REVIEW: Personal Narratives in The Watah Theatre Double Bill Find Community Affinity
Mae Smith reviews The Watah Theatre’s Double Bill, a double feature of artistic director dbi.young anitafrika’s Once Upon a Black Boy and Najla Nubyanluv’s I Cannot Lose My Mind:
Prior to Najla Nubyanluv’s world premiere performance of her original play I Cannot Lose My Mind,Watah Theatre founding artistic director dbi.young anitafrika reads an excerpt from her play Once Upon a Black Boy. The play tells the story of Tsuki, a young boy navigating issues of race, class, and Black masculinity in Toronto with his mother Cha, recently diagnosed with cancer. anitafrika takes the stage, adorned with large earrings bearing Africa’s geographical silhouette. She is equipped with her laptop; armed with spirit and charisma. anitafrika performs the roles of both mother and son, mixing song, poetry, and monologue, and demonstrating her talent as a performer and dub poet. Her portrayal of Cha is enrapturing, as Cha uplifts and supports Tsuki as a young child. When Tsuki reaches six feet tall in his teenage years, Cha fights to keep him safe, to prevent him from becoming “another adult Black male” subject to unwarranted violence — a fear all too real for Black families today.
When the lights go down on anitafrika’s performance, I can just make out her lingering on stage for applause before swiftly moving to a seat in the front row. When the lights return, Nubyanluv immediately begins her own performance, entering from an aisle. I am immediately struck by the sight of her wearing a wedding dress, already deeply immersed in the Afrofuturist world of I Cannot Lose My Mind.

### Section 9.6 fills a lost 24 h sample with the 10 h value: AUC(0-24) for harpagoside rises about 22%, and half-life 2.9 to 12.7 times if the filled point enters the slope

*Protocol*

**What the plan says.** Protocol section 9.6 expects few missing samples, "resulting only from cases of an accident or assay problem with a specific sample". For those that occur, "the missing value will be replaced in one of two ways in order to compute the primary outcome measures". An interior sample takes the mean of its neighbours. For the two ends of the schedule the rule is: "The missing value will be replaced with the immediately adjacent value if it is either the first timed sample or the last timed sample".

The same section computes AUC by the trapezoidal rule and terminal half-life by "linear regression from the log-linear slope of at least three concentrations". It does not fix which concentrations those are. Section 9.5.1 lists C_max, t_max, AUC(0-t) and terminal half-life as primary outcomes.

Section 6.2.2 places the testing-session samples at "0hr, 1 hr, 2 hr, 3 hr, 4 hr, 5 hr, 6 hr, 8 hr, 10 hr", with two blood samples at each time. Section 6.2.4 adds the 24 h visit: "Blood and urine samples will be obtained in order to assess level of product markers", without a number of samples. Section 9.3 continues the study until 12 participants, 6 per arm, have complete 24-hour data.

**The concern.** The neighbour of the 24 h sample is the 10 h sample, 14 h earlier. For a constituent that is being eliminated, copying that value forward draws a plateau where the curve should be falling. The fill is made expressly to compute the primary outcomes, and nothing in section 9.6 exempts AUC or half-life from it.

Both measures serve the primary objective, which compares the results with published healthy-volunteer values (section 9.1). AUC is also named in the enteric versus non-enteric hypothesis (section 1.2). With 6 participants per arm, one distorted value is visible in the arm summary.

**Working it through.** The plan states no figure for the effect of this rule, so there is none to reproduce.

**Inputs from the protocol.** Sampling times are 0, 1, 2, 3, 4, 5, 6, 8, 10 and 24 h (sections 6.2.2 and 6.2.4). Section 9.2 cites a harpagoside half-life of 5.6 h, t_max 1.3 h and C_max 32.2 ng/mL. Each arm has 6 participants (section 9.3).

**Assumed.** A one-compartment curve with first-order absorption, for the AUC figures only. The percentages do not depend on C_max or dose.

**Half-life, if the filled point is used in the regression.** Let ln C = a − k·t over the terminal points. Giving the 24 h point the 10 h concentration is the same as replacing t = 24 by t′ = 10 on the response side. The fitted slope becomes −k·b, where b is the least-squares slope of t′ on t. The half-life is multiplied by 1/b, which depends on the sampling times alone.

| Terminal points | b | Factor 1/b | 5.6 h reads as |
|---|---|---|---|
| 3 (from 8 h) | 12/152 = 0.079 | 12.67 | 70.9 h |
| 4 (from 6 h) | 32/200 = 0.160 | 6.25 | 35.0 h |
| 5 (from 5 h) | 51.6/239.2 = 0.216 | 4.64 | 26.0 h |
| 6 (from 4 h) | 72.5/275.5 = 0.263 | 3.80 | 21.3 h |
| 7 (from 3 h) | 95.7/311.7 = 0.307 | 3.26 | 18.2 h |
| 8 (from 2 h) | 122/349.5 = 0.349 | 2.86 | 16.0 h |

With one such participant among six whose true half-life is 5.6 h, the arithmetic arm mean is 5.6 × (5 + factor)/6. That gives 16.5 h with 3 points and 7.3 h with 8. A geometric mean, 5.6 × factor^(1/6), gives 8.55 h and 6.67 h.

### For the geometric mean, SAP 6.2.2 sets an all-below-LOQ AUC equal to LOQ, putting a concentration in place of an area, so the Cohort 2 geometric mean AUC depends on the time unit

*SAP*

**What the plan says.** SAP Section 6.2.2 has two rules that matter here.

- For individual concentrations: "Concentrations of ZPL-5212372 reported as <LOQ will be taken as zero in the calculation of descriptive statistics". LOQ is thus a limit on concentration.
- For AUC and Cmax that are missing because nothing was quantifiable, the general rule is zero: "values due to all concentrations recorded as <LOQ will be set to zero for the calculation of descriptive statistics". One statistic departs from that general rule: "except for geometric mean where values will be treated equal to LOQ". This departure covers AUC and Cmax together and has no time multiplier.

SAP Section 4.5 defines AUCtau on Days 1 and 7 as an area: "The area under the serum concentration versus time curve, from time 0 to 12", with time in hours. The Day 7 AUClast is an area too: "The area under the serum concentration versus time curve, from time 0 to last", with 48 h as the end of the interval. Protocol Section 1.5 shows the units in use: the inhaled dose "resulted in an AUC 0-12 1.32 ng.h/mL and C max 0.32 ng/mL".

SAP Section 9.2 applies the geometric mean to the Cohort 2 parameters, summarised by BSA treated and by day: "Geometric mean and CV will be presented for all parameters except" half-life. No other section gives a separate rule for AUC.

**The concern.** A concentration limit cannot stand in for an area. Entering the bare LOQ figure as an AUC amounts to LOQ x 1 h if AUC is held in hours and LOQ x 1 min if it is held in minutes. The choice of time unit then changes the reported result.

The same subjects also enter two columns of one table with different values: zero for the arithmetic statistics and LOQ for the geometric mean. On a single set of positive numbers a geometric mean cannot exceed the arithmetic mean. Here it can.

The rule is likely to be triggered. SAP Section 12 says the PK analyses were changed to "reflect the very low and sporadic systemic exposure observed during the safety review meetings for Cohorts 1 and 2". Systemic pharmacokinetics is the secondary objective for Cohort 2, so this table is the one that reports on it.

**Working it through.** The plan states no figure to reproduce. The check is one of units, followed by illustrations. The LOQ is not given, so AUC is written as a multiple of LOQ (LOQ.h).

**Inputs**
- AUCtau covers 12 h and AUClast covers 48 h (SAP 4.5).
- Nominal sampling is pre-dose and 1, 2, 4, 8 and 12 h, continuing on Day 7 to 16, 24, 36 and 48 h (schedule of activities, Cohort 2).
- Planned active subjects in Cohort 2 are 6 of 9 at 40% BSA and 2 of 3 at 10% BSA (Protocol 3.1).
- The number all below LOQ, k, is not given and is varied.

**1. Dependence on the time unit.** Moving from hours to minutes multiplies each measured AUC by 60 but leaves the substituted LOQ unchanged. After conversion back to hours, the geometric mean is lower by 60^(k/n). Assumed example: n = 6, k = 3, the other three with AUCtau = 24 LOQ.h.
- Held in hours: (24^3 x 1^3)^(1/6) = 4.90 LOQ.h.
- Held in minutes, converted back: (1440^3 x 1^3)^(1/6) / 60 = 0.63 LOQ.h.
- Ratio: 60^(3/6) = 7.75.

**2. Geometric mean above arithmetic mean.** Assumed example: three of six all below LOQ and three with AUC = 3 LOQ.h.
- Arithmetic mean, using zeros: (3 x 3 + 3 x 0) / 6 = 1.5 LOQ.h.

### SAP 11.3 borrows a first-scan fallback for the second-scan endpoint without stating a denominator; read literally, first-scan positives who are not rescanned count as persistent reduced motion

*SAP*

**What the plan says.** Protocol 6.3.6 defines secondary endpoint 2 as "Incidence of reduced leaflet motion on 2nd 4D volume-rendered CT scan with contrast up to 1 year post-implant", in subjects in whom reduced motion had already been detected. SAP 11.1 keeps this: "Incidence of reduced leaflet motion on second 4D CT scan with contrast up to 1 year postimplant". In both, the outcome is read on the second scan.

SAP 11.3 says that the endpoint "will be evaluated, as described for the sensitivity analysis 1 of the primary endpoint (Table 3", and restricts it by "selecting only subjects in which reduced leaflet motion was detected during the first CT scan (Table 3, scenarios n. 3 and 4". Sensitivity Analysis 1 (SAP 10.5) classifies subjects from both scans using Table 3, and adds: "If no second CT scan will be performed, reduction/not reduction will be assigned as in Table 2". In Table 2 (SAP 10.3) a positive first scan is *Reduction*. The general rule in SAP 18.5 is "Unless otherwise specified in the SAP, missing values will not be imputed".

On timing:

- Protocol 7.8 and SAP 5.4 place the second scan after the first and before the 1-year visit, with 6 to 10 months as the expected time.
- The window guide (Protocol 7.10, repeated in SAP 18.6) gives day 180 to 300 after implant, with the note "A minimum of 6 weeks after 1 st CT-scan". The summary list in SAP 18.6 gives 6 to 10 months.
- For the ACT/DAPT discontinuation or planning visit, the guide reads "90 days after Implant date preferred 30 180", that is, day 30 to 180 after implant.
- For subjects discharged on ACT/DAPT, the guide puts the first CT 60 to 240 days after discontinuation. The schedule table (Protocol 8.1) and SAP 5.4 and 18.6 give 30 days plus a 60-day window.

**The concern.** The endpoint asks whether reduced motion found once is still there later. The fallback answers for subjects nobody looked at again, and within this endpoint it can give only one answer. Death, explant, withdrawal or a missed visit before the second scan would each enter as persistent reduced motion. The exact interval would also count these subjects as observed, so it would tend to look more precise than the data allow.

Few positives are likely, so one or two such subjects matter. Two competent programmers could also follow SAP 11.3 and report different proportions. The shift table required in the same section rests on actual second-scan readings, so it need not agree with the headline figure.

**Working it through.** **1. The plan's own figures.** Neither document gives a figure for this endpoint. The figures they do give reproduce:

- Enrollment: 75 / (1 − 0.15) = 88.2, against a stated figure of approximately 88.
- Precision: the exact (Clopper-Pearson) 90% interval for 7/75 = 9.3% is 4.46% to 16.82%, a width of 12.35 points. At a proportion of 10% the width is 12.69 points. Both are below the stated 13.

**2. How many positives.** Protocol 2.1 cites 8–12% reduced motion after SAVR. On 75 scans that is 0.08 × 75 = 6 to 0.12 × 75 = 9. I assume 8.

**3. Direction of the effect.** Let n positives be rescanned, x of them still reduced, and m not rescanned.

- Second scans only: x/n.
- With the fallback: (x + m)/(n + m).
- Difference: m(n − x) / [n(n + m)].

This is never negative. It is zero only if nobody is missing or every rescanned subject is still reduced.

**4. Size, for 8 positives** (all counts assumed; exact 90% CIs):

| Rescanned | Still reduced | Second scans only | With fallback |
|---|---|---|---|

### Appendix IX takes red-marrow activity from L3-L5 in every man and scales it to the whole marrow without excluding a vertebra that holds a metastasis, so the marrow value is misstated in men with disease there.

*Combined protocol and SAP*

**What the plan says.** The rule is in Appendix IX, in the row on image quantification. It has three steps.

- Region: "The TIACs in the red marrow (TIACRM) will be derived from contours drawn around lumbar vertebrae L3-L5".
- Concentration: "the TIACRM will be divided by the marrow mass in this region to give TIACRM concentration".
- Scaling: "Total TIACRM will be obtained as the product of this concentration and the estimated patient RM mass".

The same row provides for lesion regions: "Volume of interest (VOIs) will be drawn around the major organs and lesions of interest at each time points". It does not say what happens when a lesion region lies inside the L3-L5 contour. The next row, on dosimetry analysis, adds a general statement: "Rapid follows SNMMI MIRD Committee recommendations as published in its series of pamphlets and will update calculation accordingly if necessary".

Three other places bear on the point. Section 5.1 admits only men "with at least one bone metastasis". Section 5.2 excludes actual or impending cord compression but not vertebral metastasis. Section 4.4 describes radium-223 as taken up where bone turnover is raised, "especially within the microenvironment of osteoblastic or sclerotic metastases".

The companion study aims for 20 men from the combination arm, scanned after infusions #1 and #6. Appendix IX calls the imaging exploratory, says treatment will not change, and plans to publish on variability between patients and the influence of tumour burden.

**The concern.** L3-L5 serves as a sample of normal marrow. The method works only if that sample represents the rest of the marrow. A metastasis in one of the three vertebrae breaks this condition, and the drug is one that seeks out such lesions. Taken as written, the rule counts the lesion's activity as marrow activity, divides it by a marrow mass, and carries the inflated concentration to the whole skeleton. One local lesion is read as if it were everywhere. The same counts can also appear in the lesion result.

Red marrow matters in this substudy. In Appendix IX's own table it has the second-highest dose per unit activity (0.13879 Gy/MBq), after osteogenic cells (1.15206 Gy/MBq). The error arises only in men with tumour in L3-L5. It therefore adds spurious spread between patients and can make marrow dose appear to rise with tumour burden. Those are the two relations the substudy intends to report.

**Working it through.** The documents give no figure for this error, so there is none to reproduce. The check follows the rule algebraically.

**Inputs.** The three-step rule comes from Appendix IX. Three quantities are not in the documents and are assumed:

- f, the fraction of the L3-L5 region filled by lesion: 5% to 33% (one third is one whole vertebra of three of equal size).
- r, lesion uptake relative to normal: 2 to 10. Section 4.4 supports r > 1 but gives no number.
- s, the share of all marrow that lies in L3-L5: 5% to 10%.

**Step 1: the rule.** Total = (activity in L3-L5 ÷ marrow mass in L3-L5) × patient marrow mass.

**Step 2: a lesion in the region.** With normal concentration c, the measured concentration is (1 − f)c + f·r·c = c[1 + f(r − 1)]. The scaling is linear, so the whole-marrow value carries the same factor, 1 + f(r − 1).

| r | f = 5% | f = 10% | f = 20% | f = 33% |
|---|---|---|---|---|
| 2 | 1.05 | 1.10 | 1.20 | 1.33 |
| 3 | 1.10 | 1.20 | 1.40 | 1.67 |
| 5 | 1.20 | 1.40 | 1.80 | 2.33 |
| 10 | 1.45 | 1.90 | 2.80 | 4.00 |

The play, which Nubyanluv began developing at the Watah Theatre School, takes us on a fictionalized journey of Nubyanluv’s experiences with mental illness, oppression, and her quest to heal. As the sole performer, Nubyanluv tackles every character, distinguishing them with distinct voices. From the booming certainty of the antagonistic, Western-educated “esteemed Dr. Donald Wexford” to the supportive and comforting voice of Dr. Jada Black with her subtle Jamaican accent, Nubyanluv creates clear hierarchies and divisions between characters that are never visibly together onstage. As Nubyanluv states in the talkback, the piece is extremely personal to her, and its creation was a form of healing over the years; the hums and snaps of agreement that come from the audience, however, make the story’s widespread impact and resonance clear.
Both pieces were created following the anitafrika method’s eight principles, listed on anitafrika’s website as “Self-knowledge, Orality, Rhythm, Political content and context, Language, Urgency, Sacredness, and Integrity.” Dub poetry, in which anitafrika is both prolific and a virtuoso, shares some of these characteristics, most notably the commitment to politics and the relevancy of issues to the community.
This double bill was my first exposure to The Watah Theatre, but many in the audience were very familiar with the artists and their work, some having seen Nubyanluv’s work in its preliminary stages. The talkback following the show shone a light on the relevancy and importance of Watah’s work to the Black community in attendance, representing issues and versions of themselves not commonly seen on other stages. Together, Once Upon a Black Boyand I Cannot Lose My Mind are exemplary of Watah and anitafrika’s distinct styles; individually, they are stunning pieces of storytelling, uplifting both artist and audience.
Mae Smith is an actor from the GTA. She is currently studying Dramatic Arts at Brock University in St. Catharines. Although she concentrates in performance, she is interested in theatre as a whole and all its parts.